The more popular junior colleges, including the likes of Raffles Institution (RI) and Hwa Chong Institution, are prepared to take in more students next year.
That is when four junior colleges – Jurong, Innova, Serangoon and Tampines – will stop taking in new students ahead of their mergers with other JCs in 2019. Halting enrolment will help cut the need for students to physically relocate to another site.
Since this leaves a smaller number of JCs for this year’s O-level students to choose from, schools may have to expand their intakes, said the Ministry of Education (MOE), which has given the assurance that every student who qualifies for JC admission will have a place.
For example, Anderson JC may take in 800 to 850 students, instead of the current 750 or so.
Even JCs offering the through- train Integrated Programme (IP) may be asked to take in more students entering via the O levels. “For instance, we are likely to ask RI to take a bit more, based on demand,” said an MOE spokesman.
At a press conference yesterday, the ministry announced that it is merging 28 schools in 2019, including eight JCs, in response to the shrinking number of students due to Singapore’s declining birth rate.
It is necessary to merge the schools so that they would have the critical mass to offer a range of programmes and subject combinations.
At the press conference, MOE explained why it had decided to build two new JCs in the last decade or so.
In 2005, Innova JC (IJC) opened in Woodlands. Then in 2010, MOE announced plans for Eunoia Junior College, which started taking in students this year. Currently occupying a holding site in Mount Sinai, Eunoia will occupy a campus in Sin Ming that will be ready in late 2019.
The MOE spokesman said IJC was built to cater to birth spikes in the past and the resultant demand, as well as to add JC spaces in the northern region of Singapore, which had only Yishun JC then. As for Eunoia, which offers the IP, MOE said it is part of a wider move to give students more options.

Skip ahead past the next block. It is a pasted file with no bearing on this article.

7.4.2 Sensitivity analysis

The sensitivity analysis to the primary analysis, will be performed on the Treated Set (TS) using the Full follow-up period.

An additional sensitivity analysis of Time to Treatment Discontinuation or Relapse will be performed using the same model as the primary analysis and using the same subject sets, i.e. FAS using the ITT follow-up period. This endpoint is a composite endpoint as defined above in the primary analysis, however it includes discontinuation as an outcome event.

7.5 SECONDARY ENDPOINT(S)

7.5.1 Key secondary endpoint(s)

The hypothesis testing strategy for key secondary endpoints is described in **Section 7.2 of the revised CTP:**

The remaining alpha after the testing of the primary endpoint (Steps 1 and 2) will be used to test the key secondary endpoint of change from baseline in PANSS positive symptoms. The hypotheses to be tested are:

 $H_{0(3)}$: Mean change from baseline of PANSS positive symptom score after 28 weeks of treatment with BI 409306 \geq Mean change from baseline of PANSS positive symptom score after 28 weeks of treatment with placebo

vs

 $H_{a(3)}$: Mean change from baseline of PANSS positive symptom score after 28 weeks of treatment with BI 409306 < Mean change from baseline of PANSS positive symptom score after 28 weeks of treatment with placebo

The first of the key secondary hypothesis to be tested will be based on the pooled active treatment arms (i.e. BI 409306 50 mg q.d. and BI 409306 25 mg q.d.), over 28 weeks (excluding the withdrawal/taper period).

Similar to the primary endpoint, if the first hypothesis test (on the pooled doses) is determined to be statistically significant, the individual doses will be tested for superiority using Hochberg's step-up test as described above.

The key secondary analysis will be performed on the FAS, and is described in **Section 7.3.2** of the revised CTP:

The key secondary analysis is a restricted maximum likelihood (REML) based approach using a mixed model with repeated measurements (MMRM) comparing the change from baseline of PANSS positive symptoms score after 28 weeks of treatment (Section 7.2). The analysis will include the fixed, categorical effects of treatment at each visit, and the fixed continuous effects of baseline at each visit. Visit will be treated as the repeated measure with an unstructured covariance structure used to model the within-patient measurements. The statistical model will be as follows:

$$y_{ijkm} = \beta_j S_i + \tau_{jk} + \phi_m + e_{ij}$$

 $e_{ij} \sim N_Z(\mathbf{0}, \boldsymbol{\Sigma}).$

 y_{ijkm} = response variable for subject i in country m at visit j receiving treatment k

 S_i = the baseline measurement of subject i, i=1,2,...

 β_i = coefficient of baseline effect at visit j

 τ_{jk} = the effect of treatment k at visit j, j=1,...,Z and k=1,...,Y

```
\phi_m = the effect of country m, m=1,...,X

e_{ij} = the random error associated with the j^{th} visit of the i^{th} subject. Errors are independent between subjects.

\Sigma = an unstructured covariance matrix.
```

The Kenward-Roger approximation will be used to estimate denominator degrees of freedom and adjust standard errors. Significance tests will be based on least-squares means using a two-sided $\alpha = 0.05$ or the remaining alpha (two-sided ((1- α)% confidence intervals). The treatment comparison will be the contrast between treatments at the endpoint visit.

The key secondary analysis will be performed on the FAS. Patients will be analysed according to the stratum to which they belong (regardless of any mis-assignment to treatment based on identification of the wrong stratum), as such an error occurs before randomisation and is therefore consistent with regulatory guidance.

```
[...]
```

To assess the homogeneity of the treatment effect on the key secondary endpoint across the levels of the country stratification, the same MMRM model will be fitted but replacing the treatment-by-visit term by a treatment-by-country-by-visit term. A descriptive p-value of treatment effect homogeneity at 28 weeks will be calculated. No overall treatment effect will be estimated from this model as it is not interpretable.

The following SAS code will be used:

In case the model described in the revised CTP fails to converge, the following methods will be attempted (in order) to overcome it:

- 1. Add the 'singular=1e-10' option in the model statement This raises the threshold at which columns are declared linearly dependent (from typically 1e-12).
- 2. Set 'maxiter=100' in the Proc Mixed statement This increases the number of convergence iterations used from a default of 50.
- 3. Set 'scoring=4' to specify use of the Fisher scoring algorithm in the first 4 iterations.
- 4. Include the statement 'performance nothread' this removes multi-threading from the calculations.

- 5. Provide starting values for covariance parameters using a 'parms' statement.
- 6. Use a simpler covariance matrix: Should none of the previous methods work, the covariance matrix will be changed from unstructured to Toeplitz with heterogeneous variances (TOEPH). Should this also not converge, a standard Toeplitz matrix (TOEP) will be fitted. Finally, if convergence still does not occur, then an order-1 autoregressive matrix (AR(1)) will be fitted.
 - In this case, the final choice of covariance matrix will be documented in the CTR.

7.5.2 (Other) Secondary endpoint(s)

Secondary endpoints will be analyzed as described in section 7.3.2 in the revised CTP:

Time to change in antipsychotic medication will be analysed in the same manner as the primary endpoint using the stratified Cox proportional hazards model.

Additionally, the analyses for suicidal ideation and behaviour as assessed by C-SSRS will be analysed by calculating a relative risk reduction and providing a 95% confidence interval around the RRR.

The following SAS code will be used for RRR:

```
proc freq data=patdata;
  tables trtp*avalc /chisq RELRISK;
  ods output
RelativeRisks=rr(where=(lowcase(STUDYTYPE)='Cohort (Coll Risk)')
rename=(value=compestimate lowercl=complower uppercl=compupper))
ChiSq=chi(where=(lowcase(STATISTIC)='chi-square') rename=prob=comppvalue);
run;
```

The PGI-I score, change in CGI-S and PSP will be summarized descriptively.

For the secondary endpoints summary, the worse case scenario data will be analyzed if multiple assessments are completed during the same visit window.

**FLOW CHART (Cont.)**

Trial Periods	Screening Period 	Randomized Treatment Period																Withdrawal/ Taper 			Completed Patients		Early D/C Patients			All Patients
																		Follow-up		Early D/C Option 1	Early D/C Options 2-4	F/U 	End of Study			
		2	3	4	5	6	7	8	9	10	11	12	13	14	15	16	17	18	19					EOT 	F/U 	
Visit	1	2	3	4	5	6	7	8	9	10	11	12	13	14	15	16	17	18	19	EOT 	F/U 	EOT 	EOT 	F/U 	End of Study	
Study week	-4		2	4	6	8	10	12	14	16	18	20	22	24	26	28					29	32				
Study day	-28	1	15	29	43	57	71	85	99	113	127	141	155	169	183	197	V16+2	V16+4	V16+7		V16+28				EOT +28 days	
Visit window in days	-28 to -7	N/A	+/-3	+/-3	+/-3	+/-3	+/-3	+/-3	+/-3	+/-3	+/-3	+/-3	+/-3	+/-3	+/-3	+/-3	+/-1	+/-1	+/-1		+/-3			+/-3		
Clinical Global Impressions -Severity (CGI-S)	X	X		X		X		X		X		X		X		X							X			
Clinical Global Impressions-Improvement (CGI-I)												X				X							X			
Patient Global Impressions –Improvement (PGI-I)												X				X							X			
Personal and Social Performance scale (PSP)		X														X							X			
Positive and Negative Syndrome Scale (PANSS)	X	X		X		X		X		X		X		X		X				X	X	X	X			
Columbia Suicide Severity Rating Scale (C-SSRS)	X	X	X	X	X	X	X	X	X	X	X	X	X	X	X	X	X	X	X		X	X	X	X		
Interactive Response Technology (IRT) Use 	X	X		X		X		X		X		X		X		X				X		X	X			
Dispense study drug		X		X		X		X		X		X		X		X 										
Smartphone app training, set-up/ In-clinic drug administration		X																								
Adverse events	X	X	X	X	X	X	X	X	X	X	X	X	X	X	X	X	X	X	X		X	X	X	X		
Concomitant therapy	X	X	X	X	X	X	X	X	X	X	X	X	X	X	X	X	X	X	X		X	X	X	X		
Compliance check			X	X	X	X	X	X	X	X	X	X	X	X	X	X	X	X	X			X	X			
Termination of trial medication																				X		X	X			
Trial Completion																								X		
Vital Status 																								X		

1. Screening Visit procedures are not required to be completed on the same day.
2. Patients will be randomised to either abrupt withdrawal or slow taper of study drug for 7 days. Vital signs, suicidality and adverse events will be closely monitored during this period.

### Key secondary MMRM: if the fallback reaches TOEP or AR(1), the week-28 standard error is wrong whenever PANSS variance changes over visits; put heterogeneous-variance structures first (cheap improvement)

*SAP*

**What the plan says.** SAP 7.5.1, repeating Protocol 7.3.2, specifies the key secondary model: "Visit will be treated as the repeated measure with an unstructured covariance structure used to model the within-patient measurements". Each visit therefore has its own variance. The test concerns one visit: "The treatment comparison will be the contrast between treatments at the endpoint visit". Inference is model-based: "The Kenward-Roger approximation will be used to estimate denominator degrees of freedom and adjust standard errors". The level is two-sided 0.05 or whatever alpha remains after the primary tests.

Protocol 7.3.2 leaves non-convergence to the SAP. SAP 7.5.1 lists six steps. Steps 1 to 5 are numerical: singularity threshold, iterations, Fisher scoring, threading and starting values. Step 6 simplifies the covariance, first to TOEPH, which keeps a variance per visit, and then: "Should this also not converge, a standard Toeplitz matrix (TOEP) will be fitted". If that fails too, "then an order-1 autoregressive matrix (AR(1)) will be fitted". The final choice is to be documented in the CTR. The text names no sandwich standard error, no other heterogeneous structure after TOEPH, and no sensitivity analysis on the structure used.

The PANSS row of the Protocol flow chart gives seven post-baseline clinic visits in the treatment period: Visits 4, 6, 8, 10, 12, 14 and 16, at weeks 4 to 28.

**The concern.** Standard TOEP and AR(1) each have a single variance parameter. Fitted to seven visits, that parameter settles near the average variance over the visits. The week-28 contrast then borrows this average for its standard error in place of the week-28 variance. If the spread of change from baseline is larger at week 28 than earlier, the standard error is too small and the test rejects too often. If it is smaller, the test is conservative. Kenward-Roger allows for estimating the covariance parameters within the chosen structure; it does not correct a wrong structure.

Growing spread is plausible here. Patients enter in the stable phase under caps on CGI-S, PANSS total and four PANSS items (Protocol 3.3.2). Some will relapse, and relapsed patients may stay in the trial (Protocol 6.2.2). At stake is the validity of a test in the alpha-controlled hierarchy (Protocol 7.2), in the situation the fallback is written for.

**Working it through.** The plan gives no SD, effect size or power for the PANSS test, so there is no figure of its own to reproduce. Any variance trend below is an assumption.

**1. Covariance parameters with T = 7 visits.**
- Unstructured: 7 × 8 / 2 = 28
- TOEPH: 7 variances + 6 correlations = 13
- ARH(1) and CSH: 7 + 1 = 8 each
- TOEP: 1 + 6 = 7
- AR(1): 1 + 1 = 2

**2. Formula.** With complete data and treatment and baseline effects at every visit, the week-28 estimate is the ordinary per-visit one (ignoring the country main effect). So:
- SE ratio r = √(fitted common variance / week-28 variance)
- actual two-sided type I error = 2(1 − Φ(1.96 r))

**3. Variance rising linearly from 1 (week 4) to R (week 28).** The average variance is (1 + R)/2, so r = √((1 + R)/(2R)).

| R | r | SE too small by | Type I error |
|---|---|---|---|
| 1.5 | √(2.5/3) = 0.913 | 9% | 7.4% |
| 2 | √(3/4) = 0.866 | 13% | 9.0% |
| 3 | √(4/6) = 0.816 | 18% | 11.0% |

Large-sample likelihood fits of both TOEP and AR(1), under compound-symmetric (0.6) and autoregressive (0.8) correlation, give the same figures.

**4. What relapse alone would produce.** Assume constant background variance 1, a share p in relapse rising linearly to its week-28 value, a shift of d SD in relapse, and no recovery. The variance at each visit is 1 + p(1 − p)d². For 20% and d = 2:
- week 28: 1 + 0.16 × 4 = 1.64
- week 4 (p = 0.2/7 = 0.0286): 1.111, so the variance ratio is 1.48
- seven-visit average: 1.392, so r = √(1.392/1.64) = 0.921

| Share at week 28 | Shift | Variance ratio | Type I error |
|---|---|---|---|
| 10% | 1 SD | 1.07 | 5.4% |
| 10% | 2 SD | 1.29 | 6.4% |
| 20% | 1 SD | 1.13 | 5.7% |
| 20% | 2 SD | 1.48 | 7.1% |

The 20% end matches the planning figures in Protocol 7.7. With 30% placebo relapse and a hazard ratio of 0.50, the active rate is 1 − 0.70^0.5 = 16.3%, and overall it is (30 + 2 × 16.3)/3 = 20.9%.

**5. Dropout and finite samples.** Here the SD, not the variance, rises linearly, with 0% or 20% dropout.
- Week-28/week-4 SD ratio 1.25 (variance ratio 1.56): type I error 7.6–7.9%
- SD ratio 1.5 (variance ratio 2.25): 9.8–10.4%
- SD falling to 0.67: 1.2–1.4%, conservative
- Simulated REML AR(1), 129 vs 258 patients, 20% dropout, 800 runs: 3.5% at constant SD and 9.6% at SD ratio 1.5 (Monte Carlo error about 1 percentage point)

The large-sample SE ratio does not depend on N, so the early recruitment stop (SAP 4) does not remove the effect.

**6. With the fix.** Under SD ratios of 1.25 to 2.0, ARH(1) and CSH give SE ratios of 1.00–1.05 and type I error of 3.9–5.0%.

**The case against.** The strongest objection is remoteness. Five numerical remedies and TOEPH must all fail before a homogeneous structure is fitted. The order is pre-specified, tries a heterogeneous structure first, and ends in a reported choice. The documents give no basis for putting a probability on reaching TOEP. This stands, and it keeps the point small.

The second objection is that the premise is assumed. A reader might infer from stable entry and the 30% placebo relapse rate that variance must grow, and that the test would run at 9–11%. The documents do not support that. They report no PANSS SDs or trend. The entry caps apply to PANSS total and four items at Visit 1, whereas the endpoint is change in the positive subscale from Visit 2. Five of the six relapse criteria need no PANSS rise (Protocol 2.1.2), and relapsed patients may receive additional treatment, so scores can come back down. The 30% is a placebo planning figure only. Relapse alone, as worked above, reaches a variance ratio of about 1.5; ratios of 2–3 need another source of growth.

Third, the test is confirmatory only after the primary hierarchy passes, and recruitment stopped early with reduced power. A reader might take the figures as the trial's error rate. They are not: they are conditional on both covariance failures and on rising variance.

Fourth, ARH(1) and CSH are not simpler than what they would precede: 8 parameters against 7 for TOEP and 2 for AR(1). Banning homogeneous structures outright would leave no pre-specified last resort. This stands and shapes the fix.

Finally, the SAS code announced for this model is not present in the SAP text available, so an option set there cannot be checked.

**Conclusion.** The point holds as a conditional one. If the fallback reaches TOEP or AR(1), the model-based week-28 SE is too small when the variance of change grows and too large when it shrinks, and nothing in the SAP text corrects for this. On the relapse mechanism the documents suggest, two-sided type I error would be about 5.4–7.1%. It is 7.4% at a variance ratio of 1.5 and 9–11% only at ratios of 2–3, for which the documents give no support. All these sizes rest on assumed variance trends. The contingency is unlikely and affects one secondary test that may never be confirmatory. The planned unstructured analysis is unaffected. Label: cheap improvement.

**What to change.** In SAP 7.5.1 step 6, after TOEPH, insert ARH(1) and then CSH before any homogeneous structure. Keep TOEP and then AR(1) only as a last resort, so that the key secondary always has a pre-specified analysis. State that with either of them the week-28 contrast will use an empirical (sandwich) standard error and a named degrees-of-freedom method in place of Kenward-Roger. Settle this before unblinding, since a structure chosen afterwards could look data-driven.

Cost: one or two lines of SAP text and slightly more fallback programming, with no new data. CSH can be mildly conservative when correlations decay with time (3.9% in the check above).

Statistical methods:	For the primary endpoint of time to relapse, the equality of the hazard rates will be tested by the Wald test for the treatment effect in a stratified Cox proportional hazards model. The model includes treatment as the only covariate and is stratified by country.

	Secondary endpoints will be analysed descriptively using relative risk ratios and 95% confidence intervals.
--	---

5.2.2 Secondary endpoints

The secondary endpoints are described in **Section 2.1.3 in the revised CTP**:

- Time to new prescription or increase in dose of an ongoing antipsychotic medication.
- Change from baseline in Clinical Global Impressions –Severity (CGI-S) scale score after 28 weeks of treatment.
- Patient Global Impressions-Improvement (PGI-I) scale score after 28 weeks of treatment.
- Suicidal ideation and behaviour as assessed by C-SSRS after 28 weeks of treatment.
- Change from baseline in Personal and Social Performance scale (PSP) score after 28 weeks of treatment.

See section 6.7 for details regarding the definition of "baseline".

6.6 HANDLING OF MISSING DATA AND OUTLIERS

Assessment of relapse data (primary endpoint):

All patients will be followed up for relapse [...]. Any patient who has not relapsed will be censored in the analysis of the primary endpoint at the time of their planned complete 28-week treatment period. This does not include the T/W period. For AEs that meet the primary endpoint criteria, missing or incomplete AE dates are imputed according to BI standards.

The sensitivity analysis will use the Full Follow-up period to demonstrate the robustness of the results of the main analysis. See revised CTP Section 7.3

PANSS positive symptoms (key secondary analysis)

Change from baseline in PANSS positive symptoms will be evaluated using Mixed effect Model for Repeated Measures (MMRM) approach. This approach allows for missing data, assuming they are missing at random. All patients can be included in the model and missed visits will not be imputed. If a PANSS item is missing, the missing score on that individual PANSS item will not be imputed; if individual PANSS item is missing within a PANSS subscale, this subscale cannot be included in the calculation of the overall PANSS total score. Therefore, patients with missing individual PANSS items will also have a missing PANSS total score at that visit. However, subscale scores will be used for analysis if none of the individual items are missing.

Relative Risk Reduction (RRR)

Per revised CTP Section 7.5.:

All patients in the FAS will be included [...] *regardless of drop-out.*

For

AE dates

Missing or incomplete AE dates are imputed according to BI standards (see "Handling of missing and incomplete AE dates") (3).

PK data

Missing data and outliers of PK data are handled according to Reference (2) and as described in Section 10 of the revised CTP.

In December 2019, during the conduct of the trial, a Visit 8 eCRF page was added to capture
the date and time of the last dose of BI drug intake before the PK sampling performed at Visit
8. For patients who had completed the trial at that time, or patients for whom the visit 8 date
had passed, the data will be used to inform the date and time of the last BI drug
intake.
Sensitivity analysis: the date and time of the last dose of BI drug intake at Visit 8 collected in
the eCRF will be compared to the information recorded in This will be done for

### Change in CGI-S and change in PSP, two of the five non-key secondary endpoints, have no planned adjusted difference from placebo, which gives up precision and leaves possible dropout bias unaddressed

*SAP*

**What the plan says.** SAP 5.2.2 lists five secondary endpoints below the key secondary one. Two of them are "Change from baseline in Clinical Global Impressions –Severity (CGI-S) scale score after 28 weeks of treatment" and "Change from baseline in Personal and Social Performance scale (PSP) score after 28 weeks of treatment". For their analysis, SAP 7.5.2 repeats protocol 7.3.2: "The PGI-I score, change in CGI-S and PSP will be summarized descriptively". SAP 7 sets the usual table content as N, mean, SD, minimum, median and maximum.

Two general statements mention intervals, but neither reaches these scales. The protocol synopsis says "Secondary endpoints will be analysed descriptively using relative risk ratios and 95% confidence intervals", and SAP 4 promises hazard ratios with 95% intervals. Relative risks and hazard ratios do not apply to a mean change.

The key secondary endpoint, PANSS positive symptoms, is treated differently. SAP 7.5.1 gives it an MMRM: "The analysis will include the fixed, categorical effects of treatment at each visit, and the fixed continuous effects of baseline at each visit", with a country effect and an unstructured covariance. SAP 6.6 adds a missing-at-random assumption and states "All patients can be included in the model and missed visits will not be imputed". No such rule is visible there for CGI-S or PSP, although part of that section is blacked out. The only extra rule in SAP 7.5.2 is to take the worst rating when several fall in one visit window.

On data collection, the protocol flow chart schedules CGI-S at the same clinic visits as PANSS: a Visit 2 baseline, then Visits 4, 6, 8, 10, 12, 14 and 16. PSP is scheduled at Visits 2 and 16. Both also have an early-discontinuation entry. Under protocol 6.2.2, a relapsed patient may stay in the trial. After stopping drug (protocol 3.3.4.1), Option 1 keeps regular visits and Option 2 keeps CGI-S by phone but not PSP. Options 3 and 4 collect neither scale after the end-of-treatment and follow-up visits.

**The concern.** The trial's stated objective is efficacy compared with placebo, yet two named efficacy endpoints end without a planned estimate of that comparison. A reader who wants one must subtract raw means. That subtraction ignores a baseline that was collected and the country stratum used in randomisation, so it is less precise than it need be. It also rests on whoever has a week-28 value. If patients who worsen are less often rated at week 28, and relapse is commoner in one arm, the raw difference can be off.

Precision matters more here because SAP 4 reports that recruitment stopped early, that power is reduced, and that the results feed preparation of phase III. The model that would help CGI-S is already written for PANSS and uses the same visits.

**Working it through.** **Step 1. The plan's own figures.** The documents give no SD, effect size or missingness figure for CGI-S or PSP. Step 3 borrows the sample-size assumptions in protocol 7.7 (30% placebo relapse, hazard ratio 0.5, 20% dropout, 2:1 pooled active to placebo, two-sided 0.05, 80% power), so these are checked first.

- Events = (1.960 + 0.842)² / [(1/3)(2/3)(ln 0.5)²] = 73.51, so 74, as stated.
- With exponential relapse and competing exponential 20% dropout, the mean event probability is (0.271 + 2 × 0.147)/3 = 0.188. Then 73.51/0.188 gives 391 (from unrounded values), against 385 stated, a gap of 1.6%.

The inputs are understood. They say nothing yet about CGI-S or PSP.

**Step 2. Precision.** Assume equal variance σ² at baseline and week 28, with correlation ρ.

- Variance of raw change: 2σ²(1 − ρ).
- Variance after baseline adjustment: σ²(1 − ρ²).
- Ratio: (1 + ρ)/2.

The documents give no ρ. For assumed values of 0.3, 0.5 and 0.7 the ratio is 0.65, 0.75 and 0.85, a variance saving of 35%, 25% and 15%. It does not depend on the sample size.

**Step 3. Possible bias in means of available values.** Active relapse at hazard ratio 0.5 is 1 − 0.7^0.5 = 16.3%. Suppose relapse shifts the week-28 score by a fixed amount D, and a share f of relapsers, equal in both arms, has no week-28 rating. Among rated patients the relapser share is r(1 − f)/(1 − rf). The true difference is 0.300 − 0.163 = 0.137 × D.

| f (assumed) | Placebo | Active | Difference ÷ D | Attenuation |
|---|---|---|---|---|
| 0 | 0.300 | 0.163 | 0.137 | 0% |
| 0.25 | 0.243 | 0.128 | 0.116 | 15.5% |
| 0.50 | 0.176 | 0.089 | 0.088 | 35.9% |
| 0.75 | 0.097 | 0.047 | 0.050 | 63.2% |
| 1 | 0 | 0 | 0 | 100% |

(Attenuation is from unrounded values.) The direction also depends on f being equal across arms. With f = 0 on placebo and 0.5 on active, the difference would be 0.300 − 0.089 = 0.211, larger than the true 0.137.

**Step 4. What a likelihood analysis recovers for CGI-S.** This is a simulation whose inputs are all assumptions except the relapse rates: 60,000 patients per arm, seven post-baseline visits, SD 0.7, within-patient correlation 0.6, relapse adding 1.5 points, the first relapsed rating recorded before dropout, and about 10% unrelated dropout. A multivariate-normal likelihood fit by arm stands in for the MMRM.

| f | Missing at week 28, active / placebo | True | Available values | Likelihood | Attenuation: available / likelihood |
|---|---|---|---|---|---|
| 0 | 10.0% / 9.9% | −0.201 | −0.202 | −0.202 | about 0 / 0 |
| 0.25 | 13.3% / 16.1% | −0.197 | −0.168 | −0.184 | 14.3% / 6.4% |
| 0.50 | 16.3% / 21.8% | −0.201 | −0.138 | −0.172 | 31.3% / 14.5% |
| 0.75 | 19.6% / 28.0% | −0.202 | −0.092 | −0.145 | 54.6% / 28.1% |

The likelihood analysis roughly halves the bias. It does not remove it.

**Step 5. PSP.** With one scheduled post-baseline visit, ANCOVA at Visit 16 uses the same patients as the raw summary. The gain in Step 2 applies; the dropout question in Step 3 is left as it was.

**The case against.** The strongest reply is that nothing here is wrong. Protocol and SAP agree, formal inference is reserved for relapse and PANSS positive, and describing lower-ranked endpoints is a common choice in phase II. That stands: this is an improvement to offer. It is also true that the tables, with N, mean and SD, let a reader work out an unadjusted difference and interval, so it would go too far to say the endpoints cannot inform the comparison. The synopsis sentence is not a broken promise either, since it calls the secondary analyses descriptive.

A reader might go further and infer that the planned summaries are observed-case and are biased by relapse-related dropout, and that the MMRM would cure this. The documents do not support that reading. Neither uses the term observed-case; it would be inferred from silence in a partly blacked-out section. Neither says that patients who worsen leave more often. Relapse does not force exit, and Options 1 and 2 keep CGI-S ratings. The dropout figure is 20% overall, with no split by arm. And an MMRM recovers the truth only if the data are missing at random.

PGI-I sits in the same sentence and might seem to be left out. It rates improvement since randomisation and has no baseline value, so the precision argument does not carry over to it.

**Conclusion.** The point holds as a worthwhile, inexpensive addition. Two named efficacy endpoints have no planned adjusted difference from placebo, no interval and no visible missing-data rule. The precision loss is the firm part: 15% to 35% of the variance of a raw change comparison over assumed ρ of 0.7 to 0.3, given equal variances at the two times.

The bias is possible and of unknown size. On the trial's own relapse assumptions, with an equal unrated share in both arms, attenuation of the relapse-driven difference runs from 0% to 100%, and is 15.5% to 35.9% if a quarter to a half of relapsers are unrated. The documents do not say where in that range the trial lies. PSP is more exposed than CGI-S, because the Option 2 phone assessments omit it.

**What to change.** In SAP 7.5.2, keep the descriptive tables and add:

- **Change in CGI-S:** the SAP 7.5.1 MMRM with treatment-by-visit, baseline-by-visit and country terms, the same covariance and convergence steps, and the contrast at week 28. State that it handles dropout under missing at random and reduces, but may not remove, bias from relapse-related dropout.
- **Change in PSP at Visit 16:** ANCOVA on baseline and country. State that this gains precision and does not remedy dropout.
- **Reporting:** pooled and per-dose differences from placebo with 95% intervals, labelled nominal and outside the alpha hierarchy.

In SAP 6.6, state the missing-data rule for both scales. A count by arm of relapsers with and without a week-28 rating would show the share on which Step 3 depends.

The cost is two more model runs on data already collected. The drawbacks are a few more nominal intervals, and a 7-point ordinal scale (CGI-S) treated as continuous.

Some people are questioning why only non-IP government schools were selected for merger, while IP schools and government-aided mission schools such as Catholic JC (CJC) and St Andrew’s JC were spared.
MOE said government-aided schools, which have a degree of autonomy over the programmes they offer, are different legal entities with different governance frameworks, and this would complicate the merger process.
It added that most of the JCs picked are the ones most affected by falling enrolments. There is also a need to ensure a good spread of JCs across the island. Merging Innova with Yishun, Tampines with Meridian, Jurong with Pioneer, and Serangoon with Anderson means there is one non-IP government JC in the north, east, west and north- east respectively.
Ease of access was another key consideration. Yishun JC’s building may be older than Innova’s but it was chosen as the site of the merged school as it is more conveniently located. Innova, MOE explained, is located too far north. The Yishun site may also be upgraded after the merger.
Speaking to reporters after the press briefing, MOE’s director of schools Liew Wei Li said the merged schools will continue to offer all special programmes, such as language elective programmes, currently offered by the affected JCs.
She admitted that this merger exercise was particularly challenging as it involved JCs for the first time. She said: “School spirit is so high, we have to be very sensitive… (and) very careful about such things.”
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